The Care Team was struggling with how they would be able to discharge a patient safely. The patient, who had the cognitive level of an 11-year-old, would not be able to go home until he could manage his diabetes. Joyce, Nampa Hospital Diabetic Educator, worked with the Speech Therapist who helped determine how this individual might learn best. Joyce decided that he would learn best by playing a game. When talking about this experience Joyce shared, "One of my biggest challenges with this patient was making sure he understood the levels his blood glucose was at, and how to treat it. I made a game board with green "good blood sugar", yellow "warning blood sugar maybe heading in the wrong direction", and red "stop, how do we treat this blood sugar?" Joyce found little plastic chips that were red, yellow, and green then labeled them with possible blood glucose readings. Joyce tested the game with her 10-year-old daughter and she was able to pick up the concept easily. The patient found the game just as fun and Joyce was able to verify his understanding of how to treat his blood glucose levels.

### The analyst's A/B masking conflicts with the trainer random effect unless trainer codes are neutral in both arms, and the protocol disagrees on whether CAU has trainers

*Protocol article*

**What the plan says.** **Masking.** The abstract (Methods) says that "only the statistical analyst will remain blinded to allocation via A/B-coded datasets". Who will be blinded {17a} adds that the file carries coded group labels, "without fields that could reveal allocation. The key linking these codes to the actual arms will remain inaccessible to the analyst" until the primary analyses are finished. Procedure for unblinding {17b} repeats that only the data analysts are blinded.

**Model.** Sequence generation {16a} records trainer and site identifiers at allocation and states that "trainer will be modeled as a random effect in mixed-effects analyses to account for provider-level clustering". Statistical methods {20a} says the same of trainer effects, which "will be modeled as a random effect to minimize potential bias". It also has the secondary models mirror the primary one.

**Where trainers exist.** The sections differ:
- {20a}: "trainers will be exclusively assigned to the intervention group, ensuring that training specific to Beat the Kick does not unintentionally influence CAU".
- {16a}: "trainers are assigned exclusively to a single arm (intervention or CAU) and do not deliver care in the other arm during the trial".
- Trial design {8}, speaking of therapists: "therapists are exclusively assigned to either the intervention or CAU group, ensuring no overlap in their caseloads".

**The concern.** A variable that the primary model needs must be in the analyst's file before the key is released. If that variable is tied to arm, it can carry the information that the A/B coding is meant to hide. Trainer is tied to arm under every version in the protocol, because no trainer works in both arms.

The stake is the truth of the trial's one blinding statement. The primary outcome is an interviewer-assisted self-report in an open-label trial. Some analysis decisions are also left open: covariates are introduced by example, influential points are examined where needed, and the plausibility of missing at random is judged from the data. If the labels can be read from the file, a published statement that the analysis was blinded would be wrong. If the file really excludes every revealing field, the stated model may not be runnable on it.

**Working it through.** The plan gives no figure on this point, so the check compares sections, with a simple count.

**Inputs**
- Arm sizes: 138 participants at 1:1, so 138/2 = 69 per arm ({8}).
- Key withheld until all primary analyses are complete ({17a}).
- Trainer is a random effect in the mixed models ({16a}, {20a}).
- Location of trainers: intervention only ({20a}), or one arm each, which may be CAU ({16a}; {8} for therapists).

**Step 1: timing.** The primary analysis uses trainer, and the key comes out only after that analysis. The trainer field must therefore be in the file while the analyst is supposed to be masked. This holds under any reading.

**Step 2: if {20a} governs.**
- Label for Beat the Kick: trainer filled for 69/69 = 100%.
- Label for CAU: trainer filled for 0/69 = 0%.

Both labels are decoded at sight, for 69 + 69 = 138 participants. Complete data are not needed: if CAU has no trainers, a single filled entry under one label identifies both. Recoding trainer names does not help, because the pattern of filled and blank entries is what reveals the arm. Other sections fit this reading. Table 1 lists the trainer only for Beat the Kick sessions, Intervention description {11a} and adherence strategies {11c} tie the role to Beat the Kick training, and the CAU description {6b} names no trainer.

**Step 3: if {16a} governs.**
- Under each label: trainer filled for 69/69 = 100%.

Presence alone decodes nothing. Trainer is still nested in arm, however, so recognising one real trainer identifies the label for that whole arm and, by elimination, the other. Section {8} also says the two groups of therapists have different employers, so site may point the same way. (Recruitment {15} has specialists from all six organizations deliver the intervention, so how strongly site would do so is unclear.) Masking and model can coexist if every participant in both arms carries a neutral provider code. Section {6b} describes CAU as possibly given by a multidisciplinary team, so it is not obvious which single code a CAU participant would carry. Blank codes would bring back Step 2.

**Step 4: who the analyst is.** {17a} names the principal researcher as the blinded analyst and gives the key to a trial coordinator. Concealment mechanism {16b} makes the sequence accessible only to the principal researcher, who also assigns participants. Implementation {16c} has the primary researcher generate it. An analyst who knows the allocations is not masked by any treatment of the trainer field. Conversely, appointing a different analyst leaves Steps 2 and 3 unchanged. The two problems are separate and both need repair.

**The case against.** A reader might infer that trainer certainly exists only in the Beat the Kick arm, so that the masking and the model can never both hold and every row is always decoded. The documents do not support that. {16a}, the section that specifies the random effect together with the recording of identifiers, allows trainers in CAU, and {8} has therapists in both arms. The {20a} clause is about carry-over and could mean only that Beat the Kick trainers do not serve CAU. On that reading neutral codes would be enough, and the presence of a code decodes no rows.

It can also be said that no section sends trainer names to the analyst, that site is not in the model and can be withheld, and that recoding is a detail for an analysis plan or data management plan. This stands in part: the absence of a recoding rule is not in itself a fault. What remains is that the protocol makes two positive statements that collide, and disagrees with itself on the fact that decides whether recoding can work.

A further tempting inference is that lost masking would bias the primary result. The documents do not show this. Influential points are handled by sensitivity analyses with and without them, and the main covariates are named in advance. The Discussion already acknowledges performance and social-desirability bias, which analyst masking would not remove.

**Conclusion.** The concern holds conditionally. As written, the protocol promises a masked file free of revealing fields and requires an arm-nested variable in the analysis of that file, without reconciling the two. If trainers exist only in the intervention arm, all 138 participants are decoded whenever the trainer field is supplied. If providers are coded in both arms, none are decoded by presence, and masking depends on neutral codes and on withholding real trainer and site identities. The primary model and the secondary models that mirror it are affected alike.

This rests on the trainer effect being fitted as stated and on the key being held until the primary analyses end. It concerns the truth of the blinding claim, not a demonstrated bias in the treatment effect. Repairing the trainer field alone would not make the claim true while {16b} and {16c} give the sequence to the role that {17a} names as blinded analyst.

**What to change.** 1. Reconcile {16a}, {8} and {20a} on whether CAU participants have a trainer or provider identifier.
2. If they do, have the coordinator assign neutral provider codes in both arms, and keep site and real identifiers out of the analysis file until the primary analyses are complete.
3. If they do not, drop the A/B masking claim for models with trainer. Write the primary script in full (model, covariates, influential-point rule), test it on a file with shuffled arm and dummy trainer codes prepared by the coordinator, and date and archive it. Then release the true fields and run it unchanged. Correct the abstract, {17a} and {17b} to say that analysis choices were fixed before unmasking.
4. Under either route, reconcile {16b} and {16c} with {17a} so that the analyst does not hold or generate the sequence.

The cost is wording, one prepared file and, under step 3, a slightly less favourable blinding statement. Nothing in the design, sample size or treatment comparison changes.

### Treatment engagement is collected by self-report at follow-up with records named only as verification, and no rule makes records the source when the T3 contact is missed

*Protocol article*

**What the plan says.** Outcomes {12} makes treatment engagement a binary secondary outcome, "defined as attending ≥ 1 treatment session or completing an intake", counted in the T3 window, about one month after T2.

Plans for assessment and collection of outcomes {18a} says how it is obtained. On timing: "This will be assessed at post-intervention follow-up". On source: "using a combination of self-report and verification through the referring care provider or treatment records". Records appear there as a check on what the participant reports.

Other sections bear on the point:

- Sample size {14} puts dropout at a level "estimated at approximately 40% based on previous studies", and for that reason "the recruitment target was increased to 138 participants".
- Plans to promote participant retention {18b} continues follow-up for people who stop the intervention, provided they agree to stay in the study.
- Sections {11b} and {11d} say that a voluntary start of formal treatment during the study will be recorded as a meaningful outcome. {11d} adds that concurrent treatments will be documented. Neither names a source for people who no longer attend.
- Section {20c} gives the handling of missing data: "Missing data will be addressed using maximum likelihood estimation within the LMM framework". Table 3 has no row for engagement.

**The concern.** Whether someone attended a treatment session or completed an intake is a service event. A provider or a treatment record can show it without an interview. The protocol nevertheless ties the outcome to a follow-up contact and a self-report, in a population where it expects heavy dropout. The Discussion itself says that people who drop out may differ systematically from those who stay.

What an amazing example of what St. Luke's strives for; Individualized Patient-Centered Care! Nampa's ICU Nursing/Patient Care Manager added, "Our staff heard Joyce working with the patient in his room. We were in awe as we listened to Joyce play this board game with him. He was laughing and was completely engaged in the activity." Within the next few days, this patient was able to be discharged home, with the tools he needed to manage his care safely.
Thank you, Joyce, for your commitment to the patients at St. Luke's. It is because of your caring professional practice that we can continue to serve our community in the manner it deserves.